Observations of groups of wild bonobos, reported in Scientific Reports, suggest that two infants may have been adopted by adult females belonging to different social groups. The findings may represent the first report of cross-group adoption in wild bonobos, and potentially also the first cases of cross-group adoption in wild apes.
Bonobos form social groups of multiple males and females that sometimes temporarily associate with one another. Nahoko Tokuyama and colleagues observed four groups of wild bonobos between April 2019 and March 2020 in the Luo Scientific Reserve in Wamba, Democratic Republic of the Congo. The authors identified two infants whom they believe were adopted by female bonobos from different social groups.
Flora, a 2.6-year-old female, was cared for by Marie, an 18-year-old female with two young daughters. Ruby, a 3-year-old female, was cared for by Chio, a 52–57-year-old female whose own offspring had emigrated to a different social group. Flora’s biological mother, Fula, visited Marie’s social group prior to Marie caring for Flora but was not observed interacting with members of the group and it is unknown whether she is still alive. Ruby’s biological mother was not identified by the authors.
The authors believe adoption had occurred as Marie and Chio were observed providing maternal care to the infants, including carrying, grooming, nursing and nesting with them, for periods longer than 18 and 12 months, respectively. The authors observed no aggression between members of Marie’s and Chio’s social groups towards Flora or Ruby. Analysis of faecal mitochondrial DNA samples indicated that the infants and carers were not maternally related.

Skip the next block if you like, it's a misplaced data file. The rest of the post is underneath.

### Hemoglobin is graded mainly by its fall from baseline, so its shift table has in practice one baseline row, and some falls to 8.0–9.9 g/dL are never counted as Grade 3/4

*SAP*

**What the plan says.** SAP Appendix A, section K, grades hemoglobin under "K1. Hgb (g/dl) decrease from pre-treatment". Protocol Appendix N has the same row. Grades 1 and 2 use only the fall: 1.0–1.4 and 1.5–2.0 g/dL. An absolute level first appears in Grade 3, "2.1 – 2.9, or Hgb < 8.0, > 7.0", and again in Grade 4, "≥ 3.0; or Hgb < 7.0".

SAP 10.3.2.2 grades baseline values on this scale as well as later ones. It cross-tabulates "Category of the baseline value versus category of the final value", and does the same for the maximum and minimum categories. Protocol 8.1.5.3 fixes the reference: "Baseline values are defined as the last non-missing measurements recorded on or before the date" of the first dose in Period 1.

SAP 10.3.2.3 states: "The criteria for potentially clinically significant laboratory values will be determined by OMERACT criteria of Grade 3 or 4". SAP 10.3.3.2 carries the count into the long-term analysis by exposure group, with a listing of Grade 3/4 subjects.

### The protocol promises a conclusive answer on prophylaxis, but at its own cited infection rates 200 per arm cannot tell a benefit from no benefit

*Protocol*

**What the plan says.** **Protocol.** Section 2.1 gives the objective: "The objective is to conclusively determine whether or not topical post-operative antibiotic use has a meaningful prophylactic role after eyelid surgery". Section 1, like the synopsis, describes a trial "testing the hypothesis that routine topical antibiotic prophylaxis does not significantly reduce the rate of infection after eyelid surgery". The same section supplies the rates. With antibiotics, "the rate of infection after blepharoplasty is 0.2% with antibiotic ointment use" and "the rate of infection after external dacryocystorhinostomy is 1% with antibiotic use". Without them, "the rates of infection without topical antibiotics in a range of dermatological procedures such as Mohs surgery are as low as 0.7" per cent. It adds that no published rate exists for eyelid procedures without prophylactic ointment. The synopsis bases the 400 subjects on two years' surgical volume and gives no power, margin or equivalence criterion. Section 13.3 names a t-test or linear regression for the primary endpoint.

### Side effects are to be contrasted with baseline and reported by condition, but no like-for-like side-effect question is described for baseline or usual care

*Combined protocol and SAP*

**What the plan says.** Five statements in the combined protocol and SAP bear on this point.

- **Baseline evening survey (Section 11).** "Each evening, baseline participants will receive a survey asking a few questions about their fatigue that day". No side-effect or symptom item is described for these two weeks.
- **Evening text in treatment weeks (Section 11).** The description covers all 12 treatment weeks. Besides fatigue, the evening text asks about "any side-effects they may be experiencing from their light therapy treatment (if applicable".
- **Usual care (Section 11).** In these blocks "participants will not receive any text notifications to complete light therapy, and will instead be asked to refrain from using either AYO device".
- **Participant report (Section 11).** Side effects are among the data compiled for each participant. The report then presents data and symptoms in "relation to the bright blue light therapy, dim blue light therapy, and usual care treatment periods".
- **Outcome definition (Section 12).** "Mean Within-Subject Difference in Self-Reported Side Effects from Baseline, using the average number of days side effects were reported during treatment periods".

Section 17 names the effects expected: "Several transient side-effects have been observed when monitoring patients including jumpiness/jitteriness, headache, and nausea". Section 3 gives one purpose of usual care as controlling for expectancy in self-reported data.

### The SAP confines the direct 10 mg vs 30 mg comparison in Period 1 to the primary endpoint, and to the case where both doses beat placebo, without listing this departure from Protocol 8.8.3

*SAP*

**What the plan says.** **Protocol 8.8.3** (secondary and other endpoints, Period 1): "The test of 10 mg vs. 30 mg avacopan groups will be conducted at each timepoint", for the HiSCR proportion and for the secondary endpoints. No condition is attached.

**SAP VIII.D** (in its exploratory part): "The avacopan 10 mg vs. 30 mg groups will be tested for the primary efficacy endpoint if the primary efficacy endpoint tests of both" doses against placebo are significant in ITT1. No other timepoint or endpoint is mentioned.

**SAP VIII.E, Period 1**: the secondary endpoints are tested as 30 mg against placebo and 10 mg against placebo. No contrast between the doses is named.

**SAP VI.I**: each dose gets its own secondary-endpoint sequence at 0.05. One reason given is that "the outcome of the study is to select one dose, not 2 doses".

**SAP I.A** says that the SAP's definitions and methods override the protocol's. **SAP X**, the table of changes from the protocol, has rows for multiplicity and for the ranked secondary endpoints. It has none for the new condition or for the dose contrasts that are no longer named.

The findings indicate that adoption in bonobos may not only involve cases where there are kin relationships or pre-existing social relationships between adoptive and biological mothers. The authors suggest that the potential adoptions may have been driven by bonobos’ altruism, strong attraction to infants and high tolerance towards individuals outside of their own social group.
After the embargo ends, the full paper will be available at: https://www.nature.com/articles/s41598-021-83667-2
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